Jul 26, 2006

'The curse of democracy'

Arab journalists cavil at having to interview Israelis regarding the war in Lebanon.
"There are times when I am forced to suppress a voice that rises within me, and which wants me to tell the Israeli interviewee: shut your mouth, you barefaced liar," says Mai al-Sharabani, a newscaster on the Al-Arabiya network, in an interview with Ibrahim Totanji, a reporter for Al-Hayat, the Arabic-language newspaper published in London.

"The newscaster has to always be ready to make the Israeli interviewee uncomfortable, to pin him down in the narrow alleys of his lies," declares al-Sharabani, who began her career at Egyptian television, from which she moved three years ago to the Al-Arabiya network. The problem is that you don't have enough time to prepare for interviews with "the Israeli," and events dictate both the pace and the length of the interviews, explains al-Sharabani.

Nevertheless, when they simply can't restrain themselves any longer, the newscasters have at their disposal those precious final seconds of the interview, in which they can make a venomous remark that will not garner any response by the interviewee, for the simple reason that it is the end of the conversation.
And the rules for reporting this was have changed, too. And their audience doesn't like it.
The terminology closely reflects the diplomatic consensus reached between Mubarak, King Abdullah of Saudi Arabia and King Abdullah of Jordan. Because they consider Hezbollah to be the source of all evil, any war against it cannot take on the air of an Arab war against Israel. But what is even more vexing is what is seen as the apathy of television stations outside Lebanon to what is going on in the country.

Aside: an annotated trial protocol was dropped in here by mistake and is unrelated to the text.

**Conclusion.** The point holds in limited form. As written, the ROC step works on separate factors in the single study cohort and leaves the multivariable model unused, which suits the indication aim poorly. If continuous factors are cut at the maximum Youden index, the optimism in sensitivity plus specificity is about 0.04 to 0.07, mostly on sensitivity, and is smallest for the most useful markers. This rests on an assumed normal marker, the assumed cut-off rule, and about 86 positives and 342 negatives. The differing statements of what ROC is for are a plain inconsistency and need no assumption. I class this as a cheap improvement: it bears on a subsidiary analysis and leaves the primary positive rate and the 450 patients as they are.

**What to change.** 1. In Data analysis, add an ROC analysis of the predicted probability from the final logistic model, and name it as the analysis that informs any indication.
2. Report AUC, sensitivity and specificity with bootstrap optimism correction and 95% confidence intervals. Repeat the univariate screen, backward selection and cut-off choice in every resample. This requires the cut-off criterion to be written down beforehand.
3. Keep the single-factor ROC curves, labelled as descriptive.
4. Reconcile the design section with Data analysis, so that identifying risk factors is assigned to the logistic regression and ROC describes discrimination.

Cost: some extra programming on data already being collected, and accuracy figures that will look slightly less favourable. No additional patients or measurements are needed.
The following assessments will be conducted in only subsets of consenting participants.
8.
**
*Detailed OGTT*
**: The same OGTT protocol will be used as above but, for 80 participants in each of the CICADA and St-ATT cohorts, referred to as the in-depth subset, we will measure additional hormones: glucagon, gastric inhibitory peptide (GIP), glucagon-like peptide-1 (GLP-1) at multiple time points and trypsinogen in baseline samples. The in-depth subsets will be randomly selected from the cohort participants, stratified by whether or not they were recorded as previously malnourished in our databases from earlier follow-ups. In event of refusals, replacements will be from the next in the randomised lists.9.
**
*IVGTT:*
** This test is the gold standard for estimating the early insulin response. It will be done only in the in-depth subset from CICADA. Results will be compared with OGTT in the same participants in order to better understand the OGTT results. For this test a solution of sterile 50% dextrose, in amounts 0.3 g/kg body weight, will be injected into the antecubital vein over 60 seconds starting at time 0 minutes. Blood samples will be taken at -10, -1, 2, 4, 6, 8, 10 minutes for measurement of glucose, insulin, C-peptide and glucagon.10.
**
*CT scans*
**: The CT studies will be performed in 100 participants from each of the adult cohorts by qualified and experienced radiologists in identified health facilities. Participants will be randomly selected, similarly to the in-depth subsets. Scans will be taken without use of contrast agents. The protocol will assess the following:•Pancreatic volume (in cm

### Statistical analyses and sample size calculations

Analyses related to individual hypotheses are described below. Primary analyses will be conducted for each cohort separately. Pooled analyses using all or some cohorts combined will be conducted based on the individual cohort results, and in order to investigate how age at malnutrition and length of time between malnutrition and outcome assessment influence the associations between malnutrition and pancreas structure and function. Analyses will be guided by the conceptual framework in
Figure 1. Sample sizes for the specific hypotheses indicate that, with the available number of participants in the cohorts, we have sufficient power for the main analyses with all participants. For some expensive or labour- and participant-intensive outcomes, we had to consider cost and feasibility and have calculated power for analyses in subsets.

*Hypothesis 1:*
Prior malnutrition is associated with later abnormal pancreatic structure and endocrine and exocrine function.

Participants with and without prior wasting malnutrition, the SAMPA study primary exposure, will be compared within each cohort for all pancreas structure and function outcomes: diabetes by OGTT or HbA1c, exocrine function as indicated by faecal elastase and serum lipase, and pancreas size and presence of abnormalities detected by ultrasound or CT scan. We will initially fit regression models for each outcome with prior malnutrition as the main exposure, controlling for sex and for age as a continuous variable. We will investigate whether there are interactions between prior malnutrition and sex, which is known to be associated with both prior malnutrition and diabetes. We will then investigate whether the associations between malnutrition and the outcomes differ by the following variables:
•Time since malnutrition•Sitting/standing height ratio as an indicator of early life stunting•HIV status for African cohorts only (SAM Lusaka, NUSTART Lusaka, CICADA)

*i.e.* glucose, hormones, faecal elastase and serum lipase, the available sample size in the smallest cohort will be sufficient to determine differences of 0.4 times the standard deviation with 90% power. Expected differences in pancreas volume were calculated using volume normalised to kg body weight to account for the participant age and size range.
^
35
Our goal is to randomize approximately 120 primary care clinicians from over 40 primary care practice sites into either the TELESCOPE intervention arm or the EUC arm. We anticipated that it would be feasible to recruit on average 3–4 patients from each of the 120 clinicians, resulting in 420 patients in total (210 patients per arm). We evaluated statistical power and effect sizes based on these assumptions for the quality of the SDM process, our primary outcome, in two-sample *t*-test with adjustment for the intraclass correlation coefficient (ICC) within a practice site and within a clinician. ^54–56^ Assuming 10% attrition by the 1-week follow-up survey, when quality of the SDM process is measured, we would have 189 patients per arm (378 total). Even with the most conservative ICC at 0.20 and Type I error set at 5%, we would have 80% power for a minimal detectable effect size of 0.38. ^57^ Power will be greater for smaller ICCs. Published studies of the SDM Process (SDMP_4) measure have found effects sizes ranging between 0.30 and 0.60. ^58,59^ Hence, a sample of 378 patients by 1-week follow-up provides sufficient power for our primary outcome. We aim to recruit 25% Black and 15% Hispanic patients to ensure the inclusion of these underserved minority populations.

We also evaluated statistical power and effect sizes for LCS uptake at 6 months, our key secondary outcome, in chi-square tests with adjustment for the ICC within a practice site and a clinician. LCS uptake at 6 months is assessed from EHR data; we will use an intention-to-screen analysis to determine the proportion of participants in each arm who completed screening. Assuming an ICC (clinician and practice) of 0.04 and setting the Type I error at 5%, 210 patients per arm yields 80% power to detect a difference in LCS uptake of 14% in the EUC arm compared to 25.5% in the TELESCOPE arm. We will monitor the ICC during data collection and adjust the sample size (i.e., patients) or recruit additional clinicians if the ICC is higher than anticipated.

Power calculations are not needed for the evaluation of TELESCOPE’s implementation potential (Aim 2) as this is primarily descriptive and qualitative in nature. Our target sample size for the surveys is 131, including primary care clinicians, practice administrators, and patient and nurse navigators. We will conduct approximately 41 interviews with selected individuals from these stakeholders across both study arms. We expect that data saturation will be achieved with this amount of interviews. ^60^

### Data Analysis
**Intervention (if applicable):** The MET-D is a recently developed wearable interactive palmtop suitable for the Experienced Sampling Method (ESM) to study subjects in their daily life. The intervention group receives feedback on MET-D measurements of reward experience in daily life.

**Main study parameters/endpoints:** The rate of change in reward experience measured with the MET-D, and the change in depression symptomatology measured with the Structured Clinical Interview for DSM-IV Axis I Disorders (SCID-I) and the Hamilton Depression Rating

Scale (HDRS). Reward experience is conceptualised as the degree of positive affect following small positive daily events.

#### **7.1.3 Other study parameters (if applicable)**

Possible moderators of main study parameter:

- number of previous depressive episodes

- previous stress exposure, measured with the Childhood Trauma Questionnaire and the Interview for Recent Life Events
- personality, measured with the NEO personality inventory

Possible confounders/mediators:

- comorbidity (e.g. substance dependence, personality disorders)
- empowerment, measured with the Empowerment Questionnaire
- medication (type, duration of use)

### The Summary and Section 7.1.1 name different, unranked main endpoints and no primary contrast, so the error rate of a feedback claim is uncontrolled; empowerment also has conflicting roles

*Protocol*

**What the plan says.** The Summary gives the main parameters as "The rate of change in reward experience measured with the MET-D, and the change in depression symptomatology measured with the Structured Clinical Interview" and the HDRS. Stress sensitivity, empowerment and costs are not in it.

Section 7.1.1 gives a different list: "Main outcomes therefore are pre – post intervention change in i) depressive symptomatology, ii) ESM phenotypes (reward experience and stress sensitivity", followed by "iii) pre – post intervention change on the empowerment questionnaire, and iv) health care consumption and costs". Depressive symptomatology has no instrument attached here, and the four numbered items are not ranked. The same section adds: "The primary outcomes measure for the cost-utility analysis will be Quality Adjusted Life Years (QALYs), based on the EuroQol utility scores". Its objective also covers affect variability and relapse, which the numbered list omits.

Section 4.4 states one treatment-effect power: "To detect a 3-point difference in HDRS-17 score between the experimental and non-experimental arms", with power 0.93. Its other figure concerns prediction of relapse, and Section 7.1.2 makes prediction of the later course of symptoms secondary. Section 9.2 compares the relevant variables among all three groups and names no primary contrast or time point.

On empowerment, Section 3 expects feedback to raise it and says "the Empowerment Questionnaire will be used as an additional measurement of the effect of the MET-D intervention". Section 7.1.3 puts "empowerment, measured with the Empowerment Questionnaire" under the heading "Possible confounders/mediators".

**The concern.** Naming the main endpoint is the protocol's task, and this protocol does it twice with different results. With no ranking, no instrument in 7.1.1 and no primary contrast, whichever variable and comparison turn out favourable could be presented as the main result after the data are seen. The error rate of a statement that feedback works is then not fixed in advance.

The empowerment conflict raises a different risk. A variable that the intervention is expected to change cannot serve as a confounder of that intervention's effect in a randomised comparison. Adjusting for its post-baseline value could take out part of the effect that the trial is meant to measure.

Again, the Egyptian stations are the main target of criticism, because of the excessively brief news coverage they offer about Lebanon and the fact that they have not, so far, adjusted their broadcast schedule to the war. "It's as if no Arab country was being attacked. As if there is no war here," read an e-mail to the Web site of a station in the Persian Gulf. Another writer wondered how the Lebanese satellite TV station, LBC, terms those who have been killed in Israel by Katyushas "victims," and why Lebanese civilians killed by Israeli bombs are termed either "victims" or "casualties," but not shahids [martyrs].

Thanks to SP for the link.

No comments: